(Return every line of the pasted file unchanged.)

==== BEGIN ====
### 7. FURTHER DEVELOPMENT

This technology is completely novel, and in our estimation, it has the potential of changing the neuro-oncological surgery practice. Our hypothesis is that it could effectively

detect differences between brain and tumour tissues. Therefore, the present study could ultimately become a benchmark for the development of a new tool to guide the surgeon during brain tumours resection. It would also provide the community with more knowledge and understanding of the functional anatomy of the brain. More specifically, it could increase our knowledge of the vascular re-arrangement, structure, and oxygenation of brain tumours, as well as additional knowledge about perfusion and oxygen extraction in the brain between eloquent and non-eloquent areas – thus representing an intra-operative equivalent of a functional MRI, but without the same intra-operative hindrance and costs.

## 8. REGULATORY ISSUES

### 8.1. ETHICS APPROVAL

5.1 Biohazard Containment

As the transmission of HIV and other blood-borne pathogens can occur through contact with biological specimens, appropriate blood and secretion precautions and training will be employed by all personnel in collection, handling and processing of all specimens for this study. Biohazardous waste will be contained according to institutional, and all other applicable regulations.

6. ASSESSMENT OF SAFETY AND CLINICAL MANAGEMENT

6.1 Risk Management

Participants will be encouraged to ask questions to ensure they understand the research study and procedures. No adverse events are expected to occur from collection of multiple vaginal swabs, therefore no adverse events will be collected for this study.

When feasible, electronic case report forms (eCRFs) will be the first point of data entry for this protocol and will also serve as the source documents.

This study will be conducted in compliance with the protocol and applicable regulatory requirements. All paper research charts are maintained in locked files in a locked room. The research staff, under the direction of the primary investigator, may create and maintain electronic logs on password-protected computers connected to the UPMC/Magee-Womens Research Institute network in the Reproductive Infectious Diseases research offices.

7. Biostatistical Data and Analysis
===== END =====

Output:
### 7. FURTHER DEVELOPMENT

This technology is completely novel, and in our estimation, it has the potential of changing the neuro-oncological surgery practice. Our hypothesis is that it could effectively

detect differences between brain and tumour tissues. Therefore, the present study could ultimately become a benchmark for the development of a new tool to guide the surgeon during brain tumours resection. It would also provide the community with more knowledge and understanding of the functional anatomy of the brain. More specifically, it could increase our knowledge of the vascular re-arrangement, structure, and oxygenation of brain tumours, as well as additional knowledge about perfusion and oxygen extraction in the brain between eloquent and non-eloquent areas – thus representing an intra-operative equivalent of a functional MRI, but without the same intra-operative hindrance and costs.

## 8. REGULATORY ISSUES

### 8.1. ETHICS APPROVAL

5.1 Biohazard Containment

As the transmission of HIV and other blood-borne pathogens can occur through contact with biological specimens, appropriate blood and secretion precautions and training will be employed by all personnel in collection, handling and processing of all specimens for this study. Biohazardous waste will be contained according to institutional, and all other applicable regulations.

6. ASSESSMENT OF SAFETY AND CLINICAL MANAGEMENT

6.1 Risk Management

Participants will be encouraged to ask questions to ensure they understand the research study and procedures. No adverse events are expected to occur from collection of multiple vaginal swabs, therefore no adverse events will be collected for this study.

When feasible, electronic case report forms (eCRFs) will be the first point of data entry for this protocol and will also serve as the source documents.

This study will be conducted in compliance with the protocol and applicable regulatory requirements. All paper research charts are maintained in locked files in a locked room. The research staff, under the direction of the primary investigator, may create and maintain electronic logs on password-protected computers connected to the UPMC/Magee-Womens Research Institute network in the Reproductive Infectious Diseases research offices.

7. Biostatistical Data and Analysis